On one of the spikiest songs on his new album Strange faith, Madi Diaz sings directly to her ex-boyfriend's ex-girlfriend. “Are you hoping he has feelings for you again?” she accuses over squeaky, anxious guitar, vacillating between hating her guts and admiring how pretty she is. It's complicated, serious and painfully relatable. When she ends the song with the scathing lyrics “So, sorry, I'm your ex's girlfriend,” it makes her wince and encourages her at the same time.
Diaz, 37, is no stranger to the art of spewing her feelings into songs, no matter how ugly they may be. After spending the last two decades working the Nashville circuit, she is now gaining greater recognition with Strange faith, thanks to his final years on the road with Harry Styles first as a tour opener, then as a touring band member. Her new record is a charged meditation on love and unhealthy cycles, filled with simple confessionals that find her circling her own neurotic habits, toxic thought patterns, and ever-hopeful desire to be better.
“Everyone has these [insecure] moments,” she said of the song “Girlfriend” during a recent Zoom. “The whole record is these moments. These are all songs written in these totally panicked, highly reactive moments. Below, the musician details the influences that shaped Strange faithfrom old journals to her own anxious attachments, while sharing the lessons she learned along the way.
DIAZ: I think attachment styles come up specifically in “Same Risk,” “Almost Everything,” and “Get to Know Me” in large part. I have historically been classified as avoidant when it comes to attachment styles. I read the book Attached, or I did it for about 100 pages and then I was like, “This is stressing me out. I really can't do this anymore.
In this last relationship for me, I found someone who was magically more avoidant than me, which completely turned things around and was a really good learning lesson, a way for me to work on how I treated people in my previous relationships, and [find] empathy for myself.
I think [attachment styles] are useful generalizations that give me another language to describe the mode I find myself in in this particular relationship. We are bombarded with relationship language on the Internet. Accounts like @larelationsecure can be really, really useful in some ways, but I can also find these things to be very cutting edge.
My ex-boyfriend's ex-girlfriend
DIAZ: Every word of “Girlfriend” is so true. I can't wait for her to hear it. I'm so curious if she'll ever lock herself away that it's about her. I think the world of her. I always had a slight crush on her from afar. I ran into him backstage at the Newport Folk Festival in 2022, and I said to myself: Oh. She's the person I want to be with, and for some reason she's gorgeous, a literal model, big Amazonian bone structure.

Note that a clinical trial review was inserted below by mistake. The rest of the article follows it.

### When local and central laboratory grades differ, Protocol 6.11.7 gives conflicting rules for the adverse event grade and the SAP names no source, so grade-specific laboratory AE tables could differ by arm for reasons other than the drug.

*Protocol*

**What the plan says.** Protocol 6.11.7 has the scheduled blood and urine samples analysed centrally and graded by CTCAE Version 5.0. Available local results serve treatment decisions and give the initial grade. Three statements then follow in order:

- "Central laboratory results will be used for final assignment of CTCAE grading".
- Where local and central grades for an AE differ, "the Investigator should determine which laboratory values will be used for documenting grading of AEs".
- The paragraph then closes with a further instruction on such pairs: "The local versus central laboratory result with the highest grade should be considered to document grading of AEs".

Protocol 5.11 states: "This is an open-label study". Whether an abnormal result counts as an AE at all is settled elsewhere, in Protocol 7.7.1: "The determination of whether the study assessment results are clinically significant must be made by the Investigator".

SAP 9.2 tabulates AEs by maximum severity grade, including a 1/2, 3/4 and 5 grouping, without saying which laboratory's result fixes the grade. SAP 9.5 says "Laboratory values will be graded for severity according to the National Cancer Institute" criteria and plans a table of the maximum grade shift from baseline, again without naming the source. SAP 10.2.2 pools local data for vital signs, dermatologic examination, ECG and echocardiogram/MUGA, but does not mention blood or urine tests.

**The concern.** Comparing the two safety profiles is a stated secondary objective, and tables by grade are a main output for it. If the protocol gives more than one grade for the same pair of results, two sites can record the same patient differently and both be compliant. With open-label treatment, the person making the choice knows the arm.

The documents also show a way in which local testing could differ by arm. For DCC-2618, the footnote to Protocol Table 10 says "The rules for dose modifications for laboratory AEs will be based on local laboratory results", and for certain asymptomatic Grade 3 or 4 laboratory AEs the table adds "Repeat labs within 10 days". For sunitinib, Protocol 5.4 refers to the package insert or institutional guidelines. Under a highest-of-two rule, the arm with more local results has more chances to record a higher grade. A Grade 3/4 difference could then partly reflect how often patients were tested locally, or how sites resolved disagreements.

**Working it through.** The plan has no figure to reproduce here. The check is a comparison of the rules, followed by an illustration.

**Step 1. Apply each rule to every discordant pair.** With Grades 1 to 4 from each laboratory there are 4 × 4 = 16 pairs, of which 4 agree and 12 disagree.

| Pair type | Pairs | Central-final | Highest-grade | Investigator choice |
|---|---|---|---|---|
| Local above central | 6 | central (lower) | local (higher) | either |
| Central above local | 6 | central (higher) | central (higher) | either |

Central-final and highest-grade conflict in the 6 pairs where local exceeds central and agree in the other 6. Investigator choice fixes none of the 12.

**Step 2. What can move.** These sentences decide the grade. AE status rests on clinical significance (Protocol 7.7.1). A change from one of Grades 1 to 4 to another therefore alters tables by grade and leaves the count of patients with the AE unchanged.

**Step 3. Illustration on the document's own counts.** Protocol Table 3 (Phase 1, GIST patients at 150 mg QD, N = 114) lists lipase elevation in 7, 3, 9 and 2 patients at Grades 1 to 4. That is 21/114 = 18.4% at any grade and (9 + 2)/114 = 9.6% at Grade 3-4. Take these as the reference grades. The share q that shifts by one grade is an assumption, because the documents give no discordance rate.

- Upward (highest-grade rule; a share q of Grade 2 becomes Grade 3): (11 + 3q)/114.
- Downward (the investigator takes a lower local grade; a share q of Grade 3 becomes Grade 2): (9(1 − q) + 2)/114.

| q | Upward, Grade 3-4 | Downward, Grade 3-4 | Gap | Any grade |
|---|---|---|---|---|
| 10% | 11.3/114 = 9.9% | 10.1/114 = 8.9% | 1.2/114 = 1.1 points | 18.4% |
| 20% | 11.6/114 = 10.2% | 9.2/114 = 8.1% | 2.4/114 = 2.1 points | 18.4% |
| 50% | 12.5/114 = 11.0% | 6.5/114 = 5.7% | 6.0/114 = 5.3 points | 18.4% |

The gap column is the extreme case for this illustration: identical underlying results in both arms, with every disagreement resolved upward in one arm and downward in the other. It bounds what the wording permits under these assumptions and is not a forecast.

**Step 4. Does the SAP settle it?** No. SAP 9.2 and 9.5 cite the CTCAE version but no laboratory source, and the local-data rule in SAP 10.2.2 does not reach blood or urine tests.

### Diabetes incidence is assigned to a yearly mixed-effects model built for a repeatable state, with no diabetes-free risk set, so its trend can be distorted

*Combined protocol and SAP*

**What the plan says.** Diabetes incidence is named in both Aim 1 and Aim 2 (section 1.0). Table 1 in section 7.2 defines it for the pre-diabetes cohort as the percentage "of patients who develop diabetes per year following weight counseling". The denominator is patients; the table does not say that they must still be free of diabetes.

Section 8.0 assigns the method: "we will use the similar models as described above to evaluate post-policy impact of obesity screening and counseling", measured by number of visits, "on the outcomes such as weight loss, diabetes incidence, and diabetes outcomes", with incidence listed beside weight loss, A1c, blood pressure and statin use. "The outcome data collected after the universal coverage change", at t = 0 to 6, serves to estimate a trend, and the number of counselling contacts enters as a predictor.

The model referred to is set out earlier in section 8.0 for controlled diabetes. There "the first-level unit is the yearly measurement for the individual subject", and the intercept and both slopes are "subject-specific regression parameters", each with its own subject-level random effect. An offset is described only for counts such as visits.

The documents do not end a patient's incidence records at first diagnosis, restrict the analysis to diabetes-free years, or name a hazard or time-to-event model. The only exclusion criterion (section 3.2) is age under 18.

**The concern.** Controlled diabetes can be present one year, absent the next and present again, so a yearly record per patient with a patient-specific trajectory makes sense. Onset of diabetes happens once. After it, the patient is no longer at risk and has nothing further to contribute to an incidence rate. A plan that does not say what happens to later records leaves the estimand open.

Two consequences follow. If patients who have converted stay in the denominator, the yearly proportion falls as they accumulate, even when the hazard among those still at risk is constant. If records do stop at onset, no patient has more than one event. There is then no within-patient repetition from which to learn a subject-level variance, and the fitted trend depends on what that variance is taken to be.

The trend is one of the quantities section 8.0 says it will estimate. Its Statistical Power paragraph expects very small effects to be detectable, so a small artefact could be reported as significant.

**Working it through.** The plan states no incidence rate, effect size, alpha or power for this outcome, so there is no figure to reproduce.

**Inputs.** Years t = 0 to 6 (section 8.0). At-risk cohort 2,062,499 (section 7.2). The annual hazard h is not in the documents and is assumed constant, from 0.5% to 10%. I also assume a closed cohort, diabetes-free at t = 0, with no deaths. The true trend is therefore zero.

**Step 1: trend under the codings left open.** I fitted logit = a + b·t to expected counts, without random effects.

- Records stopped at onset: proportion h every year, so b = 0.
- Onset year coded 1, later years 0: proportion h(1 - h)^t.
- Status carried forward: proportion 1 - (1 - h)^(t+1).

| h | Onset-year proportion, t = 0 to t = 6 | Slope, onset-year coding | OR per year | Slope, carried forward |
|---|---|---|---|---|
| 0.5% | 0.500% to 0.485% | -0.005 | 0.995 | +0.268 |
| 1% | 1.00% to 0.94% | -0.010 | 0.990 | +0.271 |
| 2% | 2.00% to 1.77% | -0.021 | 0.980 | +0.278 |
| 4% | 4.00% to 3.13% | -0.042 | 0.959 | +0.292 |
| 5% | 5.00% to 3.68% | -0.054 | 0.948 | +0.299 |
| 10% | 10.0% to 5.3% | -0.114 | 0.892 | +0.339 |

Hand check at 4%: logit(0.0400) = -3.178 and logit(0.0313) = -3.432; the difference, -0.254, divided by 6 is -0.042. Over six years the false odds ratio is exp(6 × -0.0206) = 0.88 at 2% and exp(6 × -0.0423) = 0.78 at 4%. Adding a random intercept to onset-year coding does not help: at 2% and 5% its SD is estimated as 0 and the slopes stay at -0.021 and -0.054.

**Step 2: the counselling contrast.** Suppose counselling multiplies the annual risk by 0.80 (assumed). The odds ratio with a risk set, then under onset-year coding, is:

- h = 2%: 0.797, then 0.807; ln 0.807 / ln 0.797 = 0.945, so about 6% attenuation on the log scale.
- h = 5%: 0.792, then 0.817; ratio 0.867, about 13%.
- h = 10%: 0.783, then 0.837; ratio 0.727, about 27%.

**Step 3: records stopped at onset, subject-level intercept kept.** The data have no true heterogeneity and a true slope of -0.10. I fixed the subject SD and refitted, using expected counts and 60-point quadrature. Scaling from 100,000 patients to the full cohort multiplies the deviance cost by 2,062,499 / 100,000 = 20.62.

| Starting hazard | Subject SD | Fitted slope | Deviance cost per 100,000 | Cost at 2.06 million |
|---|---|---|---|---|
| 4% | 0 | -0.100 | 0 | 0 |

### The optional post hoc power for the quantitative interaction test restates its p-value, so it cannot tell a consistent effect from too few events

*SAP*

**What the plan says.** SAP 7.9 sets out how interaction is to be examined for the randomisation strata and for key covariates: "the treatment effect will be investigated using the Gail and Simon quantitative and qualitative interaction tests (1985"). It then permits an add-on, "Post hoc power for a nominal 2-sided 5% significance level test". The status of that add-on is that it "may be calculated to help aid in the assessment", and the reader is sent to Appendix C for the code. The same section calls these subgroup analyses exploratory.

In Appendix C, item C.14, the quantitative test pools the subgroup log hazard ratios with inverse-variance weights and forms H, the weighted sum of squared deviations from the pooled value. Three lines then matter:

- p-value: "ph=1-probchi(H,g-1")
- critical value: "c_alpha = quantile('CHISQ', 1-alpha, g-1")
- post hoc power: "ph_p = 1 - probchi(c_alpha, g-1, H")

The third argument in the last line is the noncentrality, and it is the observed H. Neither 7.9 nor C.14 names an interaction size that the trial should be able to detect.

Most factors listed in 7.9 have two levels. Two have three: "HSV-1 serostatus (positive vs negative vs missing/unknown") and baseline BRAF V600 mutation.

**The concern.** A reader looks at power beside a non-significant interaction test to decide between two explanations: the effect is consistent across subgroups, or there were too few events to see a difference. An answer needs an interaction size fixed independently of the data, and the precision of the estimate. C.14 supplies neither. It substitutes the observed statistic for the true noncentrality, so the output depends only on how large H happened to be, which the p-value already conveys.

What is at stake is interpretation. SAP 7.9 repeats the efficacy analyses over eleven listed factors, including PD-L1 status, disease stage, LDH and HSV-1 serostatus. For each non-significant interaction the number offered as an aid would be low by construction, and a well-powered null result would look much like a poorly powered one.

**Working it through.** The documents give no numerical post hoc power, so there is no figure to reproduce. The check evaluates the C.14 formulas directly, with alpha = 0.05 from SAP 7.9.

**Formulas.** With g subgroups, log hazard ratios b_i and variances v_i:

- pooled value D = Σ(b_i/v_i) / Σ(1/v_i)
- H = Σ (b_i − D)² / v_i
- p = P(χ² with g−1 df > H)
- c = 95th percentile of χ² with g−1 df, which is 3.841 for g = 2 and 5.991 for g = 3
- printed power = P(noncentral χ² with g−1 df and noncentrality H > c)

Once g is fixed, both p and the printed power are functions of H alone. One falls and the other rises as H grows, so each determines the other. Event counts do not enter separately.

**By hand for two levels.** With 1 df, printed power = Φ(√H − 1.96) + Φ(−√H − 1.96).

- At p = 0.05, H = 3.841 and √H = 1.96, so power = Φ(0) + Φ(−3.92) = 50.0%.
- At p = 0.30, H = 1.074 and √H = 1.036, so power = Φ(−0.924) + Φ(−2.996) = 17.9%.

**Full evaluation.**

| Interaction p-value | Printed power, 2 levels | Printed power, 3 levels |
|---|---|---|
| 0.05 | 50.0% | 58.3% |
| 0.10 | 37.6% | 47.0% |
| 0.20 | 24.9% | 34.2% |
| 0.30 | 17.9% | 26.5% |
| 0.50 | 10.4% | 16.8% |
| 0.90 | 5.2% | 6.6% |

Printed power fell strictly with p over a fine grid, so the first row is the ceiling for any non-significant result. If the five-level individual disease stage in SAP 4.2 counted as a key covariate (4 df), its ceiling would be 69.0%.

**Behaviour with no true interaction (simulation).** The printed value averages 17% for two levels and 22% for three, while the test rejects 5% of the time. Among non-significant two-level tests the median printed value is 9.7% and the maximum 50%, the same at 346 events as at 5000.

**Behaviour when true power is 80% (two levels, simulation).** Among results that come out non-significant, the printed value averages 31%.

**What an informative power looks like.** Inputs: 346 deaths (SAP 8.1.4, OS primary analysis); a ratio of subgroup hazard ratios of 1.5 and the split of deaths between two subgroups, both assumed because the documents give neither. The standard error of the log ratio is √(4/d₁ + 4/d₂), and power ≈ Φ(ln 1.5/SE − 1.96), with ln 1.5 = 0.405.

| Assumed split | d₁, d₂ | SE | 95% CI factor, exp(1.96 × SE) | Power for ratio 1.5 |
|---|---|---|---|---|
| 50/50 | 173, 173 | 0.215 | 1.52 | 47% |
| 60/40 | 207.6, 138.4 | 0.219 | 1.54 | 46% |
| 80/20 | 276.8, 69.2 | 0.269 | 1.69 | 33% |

I'm a confident person, but like everyone, man, I have those moments. But my God, I'm so glad I got them down on paper so I can look back on them in 10 years and say, “Yes, she still does that.” It's cute.”
DIAZ: I talk to my father several times a week. We are really close. He was a big inspiration for this because while I was doing Strange faith, writing tends to take me away from home and the people I love. I'm really grateful that my dad tells me he loves me and supports me, and [all of this] it matters, and it doesn't matter at the same time.
He has so many isms, it's ridiculous. They're all loaded with swear words because that's exactly how we work. I don't know if this is worthy of printing.
Can I also add a little mommy love? A lot of my ability to see through really difficult things, the recording process, my patience, my career and just pushing the rock up the hill, comes from my mother.
The way I talk to myself when I'm alone
DIAZ: I would say “Get To Know Me” uncovers a lot of shame and trying to get rid of it and say that it's just a part of me. But I had to talk to myself to get there. The lyrics “Have you met when I'm belligerent/I could make you cry” is a shitty thing to say out loud. I don't want to make anyone cry. [But] just put this down and take it out of the safe, I feel like this is the way I talk to myself now compared to when I started writing Strange faithit's different.
DIAZ: This last record, it was interesting to me that there were a few journals where I could open it to any page and whatever it was, the language and the obsession and the problem was exactly the same. I couldn't tell who I was talking about or what situation I was talking about, but the situation was exactly the same that had repeated itself in some way. This made me think, What brings you back here again and again? This is where a lot of the writing [on this album] comes from.
I am a very routine person. It keeps me on track, and when I journal, I'm much more focused on myself.
I love hardcover, black bound books. [journal]. I like thicker paper, but not too thick. I like these Micron pensbut I always mess them up, so I tend to steal more hotel pens and restaurant pens than I should probably admit.
I saw Bikini Kill play at the Nashville Marathon a week before I went to play Harry. [Styles’] band. And [Kathleen Hanna] talked about newspapers and she said, “Never throw away your newspapers because it's your art.” » Sometimes I say to myself, burn it, burn all the books. Marie Kondo my home and Marie Kondo my memories and my thoughts, but the way they come back to save you sometimes, it's real. The proof is in the file.
Madi Diaz's “Weird Faith” comes out February 9.